Add a human approach to your marketing, after all, there are people behind the brand. Show people what you believe in as a company, let potential clients/audiences align themselves to you personally. Emotion in advertising is a great way to show people who you are as a company, there is more to a business these days than the product. Show some humour (if it fits your brand), post articles or stories relevant to your industry on social media platforms; better yet, show that you are an expert in your field and be confident.
People need to trust you before they buy from you:
What do you stand for?
What is your company ethics?
Are you environmentally friendly?
Do you support your local community?
Do you volunteer at charity events?
Think about it. On that note check out our article on ‘why it’s important to tell your brand story’.
4. Sell to them, not at them
Find out what your customer/client wants or needs, not what you want them to want or need. Let’s face it, we don’t like to be told what we need. In fact, most of us will become quite defensive if someone tries to tell us. We like to feel like they’ve made the decision on our own. This is where you’ll need to find a way to show how your product is great without jamming it down their throats. Think how you see brands on social media, your Facebook page is customised to your likes and interests, it’s a place people go to be social (funny that). If a business Facebook page is constantly posting about sales, people will tune out, or worse unfollow or unlike the page. At the end of the day, yes you are trying to sell your product, but be smart about it. Think about different ways to engage your audience and how they might want to want your product without you telling them to.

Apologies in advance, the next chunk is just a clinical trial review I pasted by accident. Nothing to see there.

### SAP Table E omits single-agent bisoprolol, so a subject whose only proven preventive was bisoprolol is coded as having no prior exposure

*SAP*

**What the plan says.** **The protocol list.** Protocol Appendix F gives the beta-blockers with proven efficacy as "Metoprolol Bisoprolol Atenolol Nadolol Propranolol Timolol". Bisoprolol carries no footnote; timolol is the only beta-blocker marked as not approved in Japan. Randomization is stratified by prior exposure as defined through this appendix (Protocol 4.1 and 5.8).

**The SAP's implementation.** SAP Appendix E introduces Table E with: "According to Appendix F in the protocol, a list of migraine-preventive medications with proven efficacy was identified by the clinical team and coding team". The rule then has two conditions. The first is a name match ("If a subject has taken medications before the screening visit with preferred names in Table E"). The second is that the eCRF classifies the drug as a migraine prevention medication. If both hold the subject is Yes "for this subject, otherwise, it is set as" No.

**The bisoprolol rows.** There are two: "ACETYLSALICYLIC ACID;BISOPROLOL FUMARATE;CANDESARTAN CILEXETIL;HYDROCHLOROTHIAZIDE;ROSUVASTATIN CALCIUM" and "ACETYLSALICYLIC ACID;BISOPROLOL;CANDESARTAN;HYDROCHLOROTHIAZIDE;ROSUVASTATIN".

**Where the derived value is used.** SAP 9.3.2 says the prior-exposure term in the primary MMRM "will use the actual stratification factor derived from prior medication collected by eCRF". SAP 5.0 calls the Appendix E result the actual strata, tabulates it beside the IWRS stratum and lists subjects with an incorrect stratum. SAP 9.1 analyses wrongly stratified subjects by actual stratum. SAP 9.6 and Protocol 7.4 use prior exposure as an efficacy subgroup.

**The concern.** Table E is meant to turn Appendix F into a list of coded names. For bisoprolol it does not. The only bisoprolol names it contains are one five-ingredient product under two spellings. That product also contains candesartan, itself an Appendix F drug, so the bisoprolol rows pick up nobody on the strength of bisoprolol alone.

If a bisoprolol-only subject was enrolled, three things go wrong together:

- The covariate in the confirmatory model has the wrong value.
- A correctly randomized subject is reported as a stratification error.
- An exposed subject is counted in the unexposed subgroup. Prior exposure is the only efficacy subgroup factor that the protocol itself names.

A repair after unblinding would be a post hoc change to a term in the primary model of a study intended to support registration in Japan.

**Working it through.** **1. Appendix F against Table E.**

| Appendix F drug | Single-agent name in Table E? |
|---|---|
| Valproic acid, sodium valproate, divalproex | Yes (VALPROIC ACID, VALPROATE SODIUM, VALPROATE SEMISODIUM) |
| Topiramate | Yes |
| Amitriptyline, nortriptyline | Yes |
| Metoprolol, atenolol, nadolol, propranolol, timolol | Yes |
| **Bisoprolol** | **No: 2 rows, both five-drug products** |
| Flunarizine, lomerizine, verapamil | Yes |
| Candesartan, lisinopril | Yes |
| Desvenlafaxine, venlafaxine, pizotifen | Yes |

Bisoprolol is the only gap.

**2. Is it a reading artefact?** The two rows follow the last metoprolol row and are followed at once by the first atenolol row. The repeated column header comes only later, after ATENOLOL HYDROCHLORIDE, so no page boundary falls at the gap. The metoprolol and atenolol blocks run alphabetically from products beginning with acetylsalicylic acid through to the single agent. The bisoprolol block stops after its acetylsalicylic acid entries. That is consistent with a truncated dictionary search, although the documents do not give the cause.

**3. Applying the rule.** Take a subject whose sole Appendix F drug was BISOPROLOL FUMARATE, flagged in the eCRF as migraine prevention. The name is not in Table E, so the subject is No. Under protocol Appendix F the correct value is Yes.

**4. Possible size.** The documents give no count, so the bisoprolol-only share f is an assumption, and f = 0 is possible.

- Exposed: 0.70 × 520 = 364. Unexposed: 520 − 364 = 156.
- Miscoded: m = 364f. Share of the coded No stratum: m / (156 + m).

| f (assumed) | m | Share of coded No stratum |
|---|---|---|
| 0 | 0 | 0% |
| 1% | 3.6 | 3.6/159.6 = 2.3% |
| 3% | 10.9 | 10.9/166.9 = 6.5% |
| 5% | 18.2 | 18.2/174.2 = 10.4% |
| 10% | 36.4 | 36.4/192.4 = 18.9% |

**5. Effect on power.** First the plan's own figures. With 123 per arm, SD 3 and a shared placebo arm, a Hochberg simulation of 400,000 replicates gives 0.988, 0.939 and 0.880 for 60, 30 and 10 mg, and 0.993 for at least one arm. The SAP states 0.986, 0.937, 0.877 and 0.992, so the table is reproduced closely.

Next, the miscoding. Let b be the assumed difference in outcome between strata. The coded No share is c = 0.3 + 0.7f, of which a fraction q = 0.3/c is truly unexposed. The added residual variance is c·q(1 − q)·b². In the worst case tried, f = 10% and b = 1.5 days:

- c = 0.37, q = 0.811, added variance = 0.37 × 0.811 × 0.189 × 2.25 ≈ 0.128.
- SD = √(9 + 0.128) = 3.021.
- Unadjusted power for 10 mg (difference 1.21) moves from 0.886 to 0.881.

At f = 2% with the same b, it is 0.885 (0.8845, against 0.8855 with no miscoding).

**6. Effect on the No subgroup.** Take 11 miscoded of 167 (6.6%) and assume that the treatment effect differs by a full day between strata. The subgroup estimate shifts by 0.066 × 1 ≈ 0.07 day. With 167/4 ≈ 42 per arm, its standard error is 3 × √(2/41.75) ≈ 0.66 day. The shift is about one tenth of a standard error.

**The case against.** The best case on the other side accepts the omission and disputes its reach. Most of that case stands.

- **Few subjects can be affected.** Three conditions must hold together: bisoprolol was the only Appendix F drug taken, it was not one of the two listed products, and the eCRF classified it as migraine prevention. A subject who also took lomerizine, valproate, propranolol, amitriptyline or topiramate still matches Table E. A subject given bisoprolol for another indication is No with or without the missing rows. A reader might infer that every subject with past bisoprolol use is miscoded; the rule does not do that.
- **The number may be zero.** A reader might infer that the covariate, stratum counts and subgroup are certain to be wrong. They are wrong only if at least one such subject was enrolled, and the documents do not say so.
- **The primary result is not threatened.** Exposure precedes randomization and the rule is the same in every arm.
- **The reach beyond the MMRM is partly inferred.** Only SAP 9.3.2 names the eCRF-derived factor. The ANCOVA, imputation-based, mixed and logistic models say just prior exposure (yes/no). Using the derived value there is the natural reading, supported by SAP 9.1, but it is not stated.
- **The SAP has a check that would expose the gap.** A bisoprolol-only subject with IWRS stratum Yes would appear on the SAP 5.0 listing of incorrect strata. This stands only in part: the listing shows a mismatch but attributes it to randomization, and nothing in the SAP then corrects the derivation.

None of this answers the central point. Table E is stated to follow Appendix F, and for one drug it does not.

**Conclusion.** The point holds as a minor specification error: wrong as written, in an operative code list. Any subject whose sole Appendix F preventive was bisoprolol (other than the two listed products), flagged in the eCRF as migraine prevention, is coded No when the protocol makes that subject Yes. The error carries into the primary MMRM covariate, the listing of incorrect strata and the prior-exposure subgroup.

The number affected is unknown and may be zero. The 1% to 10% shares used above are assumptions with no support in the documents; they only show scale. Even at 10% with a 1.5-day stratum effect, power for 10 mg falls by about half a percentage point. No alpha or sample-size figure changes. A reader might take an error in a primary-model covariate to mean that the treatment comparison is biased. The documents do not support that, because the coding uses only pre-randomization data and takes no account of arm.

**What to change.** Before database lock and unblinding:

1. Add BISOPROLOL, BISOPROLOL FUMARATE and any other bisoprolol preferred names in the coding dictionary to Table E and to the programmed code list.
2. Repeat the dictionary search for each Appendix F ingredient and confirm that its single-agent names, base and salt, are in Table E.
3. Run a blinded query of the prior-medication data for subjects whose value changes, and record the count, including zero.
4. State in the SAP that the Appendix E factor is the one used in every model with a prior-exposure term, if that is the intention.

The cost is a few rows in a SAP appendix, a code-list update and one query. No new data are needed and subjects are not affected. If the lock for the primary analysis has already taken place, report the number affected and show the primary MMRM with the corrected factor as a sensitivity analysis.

Take this Veet ad after Bush left US office and Obama came in, for example, very clever advertising (placement and thought).
Goodbye Bush – Veet Ad
5. Be consistent
Staying consistent in a cluttered market is so important. This is where your branding is super important; consistency is key! Maintaining the same colours, the same fonts, the same tone of voice gives some familiarity for your audience to latch onto. It’s their way of remembering and knowing who you are. If you constantly change how you look at the market, how are people meant to remember who you are? The same goes with how you speak to your customers/clients, you must remain consistent in your tone of voice. If you bounce from fun and humorous, to serious and sterile it will confuse your identity with the customer. Remain consistent so people can relate and get to know your brand. See how your tone can affect your consistency, check out ‘3 simple tips to develop a strong brand voice‘.
Overall, these are just a few things to consider, but they are really important things to note. There is no point placing your ads in multiple destinations with 5 or 6 touch points (digital, print, etc) if you can’t nail the initial strategy, it’s wasted money and wasted time. Think long and hard about how you want to tackle your problems, run one ad at a time and measure the return on investment to see what works and what doesn’t.
Aside from that… happy marketing!